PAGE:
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Re: Modification of a read-only value attempted

by BrowserUk (Pope)
on Nov 27, 2012 at 13:22 UTC ( #1005854=note: print w/ replies, xml ) Need Help??


in reply to Modification of a read-only value attempted

You made $c point to a constant: $c=\99;; hence when you try to modify that constant by indirecting through $c: $$c=1000;; Perl won't allow you to do so.

Nor should it.


With the rise and rise of 'Social' network sites: 'Computers are making people easier to use everyday'
Examine what is said, not who speaks -- Silence betokens consent -- Love the truth but pardon error.
"Science is about questioning the status quo. Questioning authority".
In the absence of evidence, opinion is indistinguishable from prejudice.

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Re^2: Modification of a read-only value attempted
by panku (Initiate) on Nov 27, 2012 at 13:34 UTC

    Thanks for the Reply. Please clarify one more doubt. 1.) $c=99; Here $c is var which is holding 99 as value. We can change $c here ? 2.) $c=\99; Here also $c is reference which is pointing to 99. So why we can't change $c=1000? Thanks in advance

      panku:

      You can change $c=1000. What you can't do is change 99 to 1000. When you use $c=1000, it tells perl that $c is no longer pointing to a reference to the constant 99, but is now containing the value 1000. When you use $$c=1000, you're telling perl to change the thing $c points to to 1000. But $c points to the constant value 99. Perl is telling you that it refuses to break the time-space continuum by making 99 be 1000.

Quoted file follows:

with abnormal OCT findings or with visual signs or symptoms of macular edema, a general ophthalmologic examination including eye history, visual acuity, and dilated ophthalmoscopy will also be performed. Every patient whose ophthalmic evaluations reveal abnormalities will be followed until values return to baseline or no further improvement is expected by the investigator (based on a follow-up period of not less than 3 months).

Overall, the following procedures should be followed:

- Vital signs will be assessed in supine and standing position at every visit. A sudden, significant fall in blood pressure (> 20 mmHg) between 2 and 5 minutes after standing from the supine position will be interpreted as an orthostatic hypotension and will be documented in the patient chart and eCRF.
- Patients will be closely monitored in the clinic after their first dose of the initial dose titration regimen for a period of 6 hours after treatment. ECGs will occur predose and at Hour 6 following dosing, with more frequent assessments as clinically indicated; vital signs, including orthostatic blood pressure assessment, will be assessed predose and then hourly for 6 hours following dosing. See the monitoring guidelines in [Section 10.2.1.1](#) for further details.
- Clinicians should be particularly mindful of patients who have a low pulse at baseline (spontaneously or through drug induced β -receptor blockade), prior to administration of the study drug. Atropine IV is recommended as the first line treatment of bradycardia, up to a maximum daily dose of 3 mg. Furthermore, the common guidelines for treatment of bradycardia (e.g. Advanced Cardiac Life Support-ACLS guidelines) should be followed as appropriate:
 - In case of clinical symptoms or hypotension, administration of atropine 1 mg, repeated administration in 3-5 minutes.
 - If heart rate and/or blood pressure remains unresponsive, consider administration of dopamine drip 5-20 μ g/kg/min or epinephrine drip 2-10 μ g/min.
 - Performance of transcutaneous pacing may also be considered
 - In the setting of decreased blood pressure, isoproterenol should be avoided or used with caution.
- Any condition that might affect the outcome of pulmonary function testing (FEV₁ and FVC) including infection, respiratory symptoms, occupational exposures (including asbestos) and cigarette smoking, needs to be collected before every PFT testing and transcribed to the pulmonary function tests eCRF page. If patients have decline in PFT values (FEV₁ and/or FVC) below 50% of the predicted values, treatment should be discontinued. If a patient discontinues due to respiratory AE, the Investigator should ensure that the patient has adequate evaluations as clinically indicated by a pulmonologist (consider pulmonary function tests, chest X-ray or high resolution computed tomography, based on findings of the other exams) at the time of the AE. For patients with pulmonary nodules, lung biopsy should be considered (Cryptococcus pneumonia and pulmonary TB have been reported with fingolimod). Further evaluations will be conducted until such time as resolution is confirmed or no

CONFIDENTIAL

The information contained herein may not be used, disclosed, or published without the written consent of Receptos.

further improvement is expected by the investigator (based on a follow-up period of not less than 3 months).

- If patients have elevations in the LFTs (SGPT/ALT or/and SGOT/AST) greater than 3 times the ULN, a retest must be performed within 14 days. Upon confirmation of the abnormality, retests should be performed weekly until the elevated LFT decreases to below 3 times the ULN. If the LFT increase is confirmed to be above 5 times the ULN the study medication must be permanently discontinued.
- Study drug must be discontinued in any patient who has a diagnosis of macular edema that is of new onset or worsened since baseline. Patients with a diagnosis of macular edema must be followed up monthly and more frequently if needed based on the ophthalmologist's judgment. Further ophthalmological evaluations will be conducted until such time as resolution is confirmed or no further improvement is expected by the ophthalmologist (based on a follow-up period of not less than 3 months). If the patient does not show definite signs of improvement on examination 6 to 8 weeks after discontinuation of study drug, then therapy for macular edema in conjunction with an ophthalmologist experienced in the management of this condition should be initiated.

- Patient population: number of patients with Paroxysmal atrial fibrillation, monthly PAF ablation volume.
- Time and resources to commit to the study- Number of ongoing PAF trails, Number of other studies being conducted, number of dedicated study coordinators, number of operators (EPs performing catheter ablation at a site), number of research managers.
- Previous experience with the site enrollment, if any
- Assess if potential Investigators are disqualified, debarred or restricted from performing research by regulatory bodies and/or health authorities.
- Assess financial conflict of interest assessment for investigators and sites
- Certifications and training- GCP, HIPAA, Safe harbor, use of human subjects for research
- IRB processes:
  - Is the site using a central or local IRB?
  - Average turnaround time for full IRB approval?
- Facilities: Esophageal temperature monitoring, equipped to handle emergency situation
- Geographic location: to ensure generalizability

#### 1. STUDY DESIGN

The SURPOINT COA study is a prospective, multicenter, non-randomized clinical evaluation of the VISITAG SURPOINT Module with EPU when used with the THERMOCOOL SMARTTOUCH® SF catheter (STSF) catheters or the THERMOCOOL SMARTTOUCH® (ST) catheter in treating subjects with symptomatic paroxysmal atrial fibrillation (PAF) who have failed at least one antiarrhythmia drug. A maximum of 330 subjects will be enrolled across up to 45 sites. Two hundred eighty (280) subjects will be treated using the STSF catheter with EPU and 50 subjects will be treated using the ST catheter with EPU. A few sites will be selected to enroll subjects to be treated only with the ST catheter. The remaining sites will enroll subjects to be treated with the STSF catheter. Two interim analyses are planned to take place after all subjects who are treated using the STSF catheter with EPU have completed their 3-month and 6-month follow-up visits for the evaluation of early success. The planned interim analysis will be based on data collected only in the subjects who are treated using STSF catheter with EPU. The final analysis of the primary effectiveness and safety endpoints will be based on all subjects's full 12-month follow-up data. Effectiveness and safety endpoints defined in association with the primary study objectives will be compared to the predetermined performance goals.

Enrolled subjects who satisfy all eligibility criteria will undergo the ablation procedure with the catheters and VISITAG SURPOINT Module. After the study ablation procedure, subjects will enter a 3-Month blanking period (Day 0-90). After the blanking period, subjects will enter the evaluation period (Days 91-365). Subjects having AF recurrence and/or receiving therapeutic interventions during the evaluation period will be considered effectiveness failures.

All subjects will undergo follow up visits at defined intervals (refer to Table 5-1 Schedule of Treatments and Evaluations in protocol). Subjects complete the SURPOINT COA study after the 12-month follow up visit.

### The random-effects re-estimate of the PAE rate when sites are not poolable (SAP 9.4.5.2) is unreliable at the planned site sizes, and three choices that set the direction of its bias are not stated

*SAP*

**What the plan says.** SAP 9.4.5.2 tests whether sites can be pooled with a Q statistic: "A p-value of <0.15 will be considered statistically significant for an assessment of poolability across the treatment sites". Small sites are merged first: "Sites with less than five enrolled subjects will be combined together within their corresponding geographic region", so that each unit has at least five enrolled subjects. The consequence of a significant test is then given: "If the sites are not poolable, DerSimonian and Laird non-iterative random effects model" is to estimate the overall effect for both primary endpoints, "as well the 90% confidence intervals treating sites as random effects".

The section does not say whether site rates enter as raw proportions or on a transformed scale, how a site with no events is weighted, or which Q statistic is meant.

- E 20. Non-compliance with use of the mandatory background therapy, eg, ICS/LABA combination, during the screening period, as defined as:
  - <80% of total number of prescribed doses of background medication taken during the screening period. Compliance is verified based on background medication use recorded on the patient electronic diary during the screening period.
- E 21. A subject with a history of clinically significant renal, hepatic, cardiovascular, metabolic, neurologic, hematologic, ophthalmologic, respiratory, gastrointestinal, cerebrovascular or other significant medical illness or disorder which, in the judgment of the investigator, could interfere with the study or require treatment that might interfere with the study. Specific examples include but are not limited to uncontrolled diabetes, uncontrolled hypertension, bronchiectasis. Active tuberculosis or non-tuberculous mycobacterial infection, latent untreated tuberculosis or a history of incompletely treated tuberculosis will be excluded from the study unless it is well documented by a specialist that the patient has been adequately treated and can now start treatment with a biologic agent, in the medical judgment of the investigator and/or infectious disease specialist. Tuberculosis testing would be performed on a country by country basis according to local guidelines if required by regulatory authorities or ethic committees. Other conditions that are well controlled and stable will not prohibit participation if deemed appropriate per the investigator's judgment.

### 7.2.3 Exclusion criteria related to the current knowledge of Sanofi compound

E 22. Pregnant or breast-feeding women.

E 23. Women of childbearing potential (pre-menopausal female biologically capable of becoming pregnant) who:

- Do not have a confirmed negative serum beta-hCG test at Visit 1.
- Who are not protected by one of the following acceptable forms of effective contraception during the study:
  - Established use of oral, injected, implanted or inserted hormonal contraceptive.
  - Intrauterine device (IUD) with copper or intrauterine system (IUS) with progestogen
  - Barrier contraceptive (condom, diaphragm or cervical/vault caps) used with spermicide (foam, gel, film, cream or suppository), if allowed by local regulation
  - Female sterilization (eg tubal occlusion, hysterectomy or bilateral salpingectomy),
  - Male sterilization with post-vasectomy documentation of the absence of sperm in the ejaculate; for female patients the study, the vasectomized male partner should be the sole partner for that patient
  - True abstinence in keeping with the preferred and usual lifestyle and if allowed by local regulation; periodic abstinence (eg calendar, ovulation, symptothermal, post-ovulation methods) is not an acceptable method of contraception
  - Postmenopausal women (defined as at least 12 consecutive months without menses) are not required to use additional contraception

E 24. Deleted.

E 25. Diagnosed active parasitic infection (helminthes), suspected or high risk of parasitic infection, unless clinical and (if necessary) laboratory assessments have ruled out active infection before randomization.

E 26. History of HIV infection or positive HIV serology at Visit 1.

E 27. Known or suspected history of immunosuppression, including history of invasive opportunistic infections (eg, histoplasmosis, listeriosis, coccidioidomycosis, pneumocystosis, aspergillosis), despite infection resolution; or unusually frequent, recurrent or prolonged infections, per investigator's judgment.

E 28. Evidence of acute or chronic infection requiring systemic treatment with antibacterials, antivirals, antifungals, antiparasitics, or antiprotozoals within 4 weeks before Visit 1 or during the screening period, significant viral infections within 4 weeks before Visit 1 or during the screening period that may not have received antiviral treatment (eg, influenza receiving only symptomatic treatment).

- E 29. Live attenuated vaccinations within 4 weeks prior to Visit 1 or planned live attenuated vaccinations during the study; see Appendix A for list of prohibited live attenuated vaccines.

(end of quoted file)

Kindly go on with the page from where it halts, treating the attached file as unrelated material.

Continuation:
...roboticus

      When your only tool is a hammer, all problems look like your thumb.

      So why we can't change $c=1000?

      As roboticus points out, you can make that change. That is, you can overwrite the value in $c -- currently the address of the constant 99 -- with any other value.

      What you cannot do is overwrite the value held at the address held in $c, because it is a constant.


      With the rise and rise of 'Social' network sites: 'Computers are making people easier to use everyday'
      Examine what is said, not who speaks -- Silence betokens consent -- Love the truth but pardon error.
      "Science is about questioning the status quo. Questioning authority".
      In the absence of evidence, opinion is indistinguishable from prejudice.

      RIP Neil Armstrong

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